Did You See the Monkeys?
by Eddy Arnold
Trafford Publishing

"He was too old to pretend and when you're too old to pretend you are at best dead and at worst grown up."

This is a story about a young boy's loss of a childhood friend, his innocence, and his childhood itself. Set in two landscapes–a physical one in rural Mississippi and a metaphysical one within the memory of the main character–Arnold weaves in and out of a mixture of past and present, all simultaneously told to the reader, leaving one to wade through a huge river of emotion and recollection, starting deep at its source, flowing out to its mouth, and manifesting into the incarnation of the story itself. Breaking the rules of conventional language, Arnold's style harks back to that of William Faulkner's as dialogue is devoid of quotation marks. The author highlights frantic thought and speech by employing run-on sentences as a device to denote a child's exasperation and an adult's reliving of painful memories as though first experiencing them. The story's demands to be told in this bold, unabashed, and unmitigated format and Arnold's technique is exemplary in demonstrating how craft can mimic content, underscoring the powerful emotion in this book.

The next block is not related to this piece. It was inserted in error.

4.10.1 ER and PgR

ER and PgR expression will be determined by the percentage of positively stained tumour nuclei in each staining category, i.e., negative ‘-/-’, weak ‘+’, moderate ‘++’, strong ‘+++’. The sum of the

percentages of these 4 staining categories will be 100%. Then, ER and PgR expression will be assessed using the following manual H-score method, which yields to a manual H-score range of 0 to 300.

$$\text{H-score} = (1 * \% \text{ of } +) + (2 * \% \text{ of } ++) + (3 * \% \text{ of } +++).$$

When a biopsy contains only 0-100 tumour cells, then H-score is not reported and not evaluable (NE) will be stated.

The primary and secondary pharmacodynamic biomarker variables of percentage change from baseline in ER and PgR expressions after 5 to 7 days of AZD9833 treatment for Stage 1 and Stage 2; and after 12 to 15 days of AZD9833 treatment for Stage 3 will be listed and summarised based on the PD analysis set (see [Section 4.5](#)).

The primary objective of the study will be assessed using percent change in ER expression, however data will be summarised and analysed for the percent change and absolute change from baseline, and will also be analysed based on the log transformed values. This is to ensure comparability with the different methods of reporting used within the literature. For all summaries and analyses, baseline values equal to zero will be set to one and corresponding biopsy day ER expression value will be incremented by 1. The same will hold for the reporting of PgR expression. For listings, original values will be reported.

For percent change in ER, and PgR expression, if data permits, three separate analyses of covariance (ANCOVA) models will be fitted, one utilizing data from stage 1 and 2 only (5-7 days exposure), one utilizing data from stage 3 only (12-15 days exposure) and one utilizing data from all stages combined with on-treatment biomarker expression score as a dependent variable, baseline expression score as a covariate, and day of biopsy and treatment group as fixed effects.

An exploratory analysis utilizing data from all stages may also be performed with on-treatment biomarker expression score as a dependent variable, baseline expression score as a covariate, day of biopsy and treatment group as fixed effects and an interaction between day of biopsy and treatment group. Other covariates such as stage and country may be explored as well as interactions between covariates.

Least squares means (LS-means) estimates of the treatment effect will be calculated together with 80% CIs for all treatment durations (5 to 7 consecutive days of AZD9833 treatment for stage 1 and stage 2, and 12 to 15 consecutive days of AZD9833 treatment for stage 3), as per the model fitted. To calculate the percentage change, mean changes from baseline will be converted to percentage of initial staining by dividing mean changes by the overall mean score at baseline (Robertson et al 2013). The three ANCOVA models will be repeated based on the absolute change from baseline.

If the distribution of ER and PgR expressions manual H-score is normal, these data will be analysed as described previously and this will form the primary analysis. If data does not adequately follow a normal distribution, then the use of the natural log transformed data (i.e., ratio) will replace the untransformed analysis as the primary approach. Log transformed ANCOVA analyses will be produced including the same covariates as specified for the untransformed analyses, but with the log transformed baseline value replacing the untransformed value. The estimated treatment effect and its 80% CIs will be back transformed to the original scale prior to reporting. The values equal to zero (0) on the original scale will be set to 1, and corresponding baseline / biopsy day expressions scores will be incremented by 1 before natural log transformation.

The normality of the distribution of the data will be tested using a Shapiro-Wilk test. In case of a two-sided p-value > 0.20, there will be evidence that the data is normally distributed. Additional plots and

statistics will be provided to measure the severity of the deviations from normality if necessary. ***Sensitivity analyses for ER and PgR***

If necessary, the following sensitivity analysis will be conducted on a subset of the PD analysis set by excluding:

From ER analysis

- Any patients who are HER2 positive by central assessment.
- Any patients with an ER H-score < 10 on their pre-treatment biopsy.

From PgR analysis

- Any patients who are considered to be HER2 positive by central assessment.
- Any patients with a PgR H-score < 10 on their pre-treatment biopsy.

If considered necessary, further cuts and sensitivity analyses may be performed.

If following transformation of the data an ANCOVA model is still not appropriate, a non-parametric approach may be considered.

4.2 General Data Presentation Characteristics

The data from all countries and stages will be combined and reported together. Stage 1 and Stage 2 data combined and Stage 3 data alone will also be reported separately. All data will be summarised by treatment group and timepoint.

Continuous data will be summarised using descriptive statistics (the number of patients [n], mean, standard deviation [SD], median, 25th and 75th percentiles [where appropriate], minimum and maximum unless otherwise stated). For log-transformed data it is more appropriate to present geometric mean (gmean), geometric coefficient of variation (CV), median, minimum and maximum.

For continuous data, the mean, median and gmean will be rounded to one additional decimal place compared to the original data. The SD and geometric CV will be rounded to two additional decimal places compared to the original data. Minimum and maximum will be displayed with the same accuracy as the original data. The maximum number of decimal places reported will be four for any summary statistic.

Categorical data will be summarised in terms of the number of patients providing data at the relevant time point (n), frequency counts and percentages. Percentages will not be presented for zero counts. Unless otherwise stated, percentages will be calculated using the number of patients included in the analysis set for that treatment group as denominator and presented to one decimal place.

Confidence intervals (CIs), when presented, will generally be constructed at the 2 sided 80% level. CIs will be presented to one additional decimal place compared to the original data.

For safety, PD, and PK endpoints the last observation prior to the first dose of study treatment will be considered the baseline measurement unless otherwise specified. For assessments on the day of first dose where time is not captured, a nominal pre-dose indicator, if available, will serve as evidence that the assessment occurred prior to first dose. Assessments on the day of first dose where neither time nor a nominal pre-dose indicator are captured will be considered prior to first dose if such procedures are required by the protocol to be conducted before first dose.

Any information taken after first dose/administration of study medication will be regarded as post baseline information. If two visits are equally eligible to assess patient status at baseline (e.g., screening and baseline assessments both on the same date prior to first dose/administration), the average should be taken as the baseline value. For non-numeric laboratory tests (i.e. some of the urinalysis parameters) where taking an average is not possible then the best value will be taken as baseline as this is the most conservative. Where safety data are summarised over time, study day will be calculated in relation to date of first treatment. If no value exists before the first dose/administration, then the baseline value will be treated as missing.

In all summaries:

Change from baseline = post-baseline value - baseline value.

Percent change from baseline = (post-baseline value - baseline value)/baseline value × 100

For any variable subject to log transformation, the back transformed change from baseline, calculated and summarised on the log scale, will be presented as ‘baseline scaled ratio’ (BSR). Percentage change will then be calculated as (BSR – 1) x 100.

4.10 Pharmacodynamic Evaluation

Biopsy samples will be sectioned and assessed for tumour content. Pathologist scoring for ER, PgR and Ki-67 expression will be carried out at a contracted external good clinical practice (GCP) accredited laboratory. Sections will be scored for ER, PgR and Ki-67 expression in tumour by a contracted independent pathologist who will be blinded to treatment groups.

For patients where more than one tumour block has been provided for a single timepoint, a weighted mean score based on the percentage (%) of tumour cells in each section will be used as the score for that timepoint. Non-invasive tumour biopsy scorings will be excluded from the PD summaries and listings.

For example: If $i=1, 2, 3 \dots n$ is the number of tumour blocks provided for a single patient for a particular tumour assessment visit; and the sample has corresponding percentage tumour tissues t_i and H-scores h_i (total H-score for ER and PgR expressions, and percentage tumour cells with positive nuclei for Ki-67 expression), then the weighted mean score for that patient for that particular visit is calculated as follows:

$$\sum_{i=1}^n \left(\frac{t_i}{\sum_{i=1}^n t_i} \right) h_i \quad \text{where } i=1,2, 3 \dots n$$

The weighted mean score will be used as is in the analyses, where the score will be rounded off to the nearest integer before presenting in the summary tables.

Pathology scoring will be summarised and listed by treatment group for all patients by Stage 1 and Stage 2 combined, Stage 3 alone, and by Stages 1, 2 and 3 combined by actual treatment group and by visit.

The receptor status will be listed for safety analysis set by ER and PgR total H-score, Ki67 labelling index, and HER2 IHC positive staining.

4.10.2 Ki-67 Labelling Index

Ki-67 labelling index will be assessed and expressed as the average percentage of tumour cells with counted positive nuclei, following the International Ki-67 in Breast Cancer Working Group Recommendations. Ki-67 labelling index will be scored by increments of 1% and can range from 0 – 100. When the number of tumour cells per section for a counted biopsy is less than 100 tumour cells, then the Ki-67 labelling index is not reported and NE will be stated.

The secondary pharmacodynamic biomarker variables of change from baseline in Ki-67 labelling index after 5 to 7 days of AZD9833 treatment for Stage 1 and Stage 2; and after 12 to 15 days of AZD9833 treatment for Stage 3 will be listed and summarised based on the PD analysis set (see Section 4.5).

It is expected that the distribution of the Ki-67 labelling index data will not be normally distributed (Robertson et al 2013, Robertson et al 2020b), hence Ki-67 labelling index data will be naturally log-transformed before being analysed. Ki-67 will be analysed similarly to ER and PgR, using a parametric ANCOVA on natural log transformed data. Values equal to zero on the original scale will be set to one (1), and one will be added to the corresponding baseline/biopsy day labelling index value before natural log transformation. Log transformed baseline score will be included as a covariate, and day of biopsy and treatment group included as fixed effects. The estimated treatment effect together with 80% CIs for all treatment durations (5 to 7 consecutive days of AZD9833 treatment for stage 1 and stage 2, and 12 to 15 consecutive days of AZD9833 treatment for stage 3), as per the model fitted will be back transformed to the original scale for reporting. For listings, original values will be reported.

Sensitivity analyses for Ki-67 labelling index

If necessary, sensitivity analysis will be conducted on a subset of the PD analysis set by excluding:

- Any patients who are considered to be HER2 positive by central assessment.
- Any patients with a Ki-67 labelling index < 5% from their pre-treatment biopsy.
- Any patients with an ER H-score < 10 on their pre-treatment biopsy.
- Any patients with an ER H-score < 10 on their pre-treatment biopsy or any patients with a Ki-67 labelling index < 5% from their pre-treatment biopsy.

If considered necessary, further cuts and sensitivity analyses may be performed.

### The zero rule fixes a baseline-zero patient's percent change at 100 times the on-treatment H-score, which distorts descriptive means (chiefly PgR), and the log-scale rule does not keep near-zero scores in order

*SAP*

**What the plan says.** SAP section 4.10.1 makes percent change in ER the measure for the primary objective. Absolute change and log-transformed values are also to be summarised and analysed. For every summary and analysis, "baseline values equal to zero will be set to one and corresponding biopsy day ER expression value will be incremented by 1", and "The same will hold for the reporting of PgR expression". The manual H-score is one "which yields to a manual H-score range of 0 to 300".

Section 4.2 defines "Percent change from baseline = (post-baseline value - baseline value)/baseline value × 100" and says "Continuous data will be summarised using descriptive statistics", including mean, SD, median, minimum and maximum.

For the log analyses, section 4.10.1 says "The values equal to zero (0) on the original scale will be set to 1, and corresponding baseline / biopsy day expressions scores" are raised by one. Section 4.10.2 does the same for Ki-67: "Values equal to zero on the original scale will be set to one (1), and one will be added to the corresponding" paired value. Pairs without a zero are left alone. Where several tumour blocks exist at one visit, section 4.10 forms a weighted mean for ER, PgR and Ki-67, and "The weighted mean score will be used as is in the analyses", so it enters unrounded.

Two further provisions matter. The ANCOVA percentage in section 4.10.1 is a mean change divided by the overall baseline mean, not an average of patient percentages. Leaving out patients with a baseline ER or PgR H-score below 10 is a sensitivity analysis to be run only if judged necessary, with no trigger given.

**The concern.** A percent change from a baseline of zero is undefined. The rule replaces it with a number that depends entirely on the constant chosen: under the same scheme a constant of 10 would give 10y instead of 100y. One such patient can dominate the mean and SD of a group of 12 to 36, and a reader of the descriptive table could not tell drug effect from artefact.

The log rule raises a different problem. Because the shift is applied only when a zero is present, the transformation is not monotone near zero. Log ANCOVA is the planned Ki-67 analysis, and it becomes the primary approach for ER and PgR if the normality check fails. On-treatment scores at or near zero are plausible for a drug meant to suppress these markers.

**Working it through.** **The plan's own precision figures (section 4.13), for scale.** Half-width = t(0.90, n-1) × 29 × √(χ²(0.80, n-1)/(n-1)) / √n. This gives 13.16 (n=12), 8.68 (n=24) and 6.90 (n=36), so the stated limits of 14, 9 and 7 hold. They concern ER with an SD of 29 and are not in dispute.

The title of the book is taken from a question the main character's mother innocently asks him one afternoon. It's as if Arnold has purposefully styled his book to seem as though the main character is symbolically swinging from branch to branch in a dark and harsh environment, attempting to escape his memory, his past, and the jungle that is his life, much like a scared little primate. A book about fathers and sons, mentors and mentees, protectors and those they protect, Did You See the Monkeys? is a heart-felt story of a child's journey to becoming a young man in an unforgiving, brutal world.

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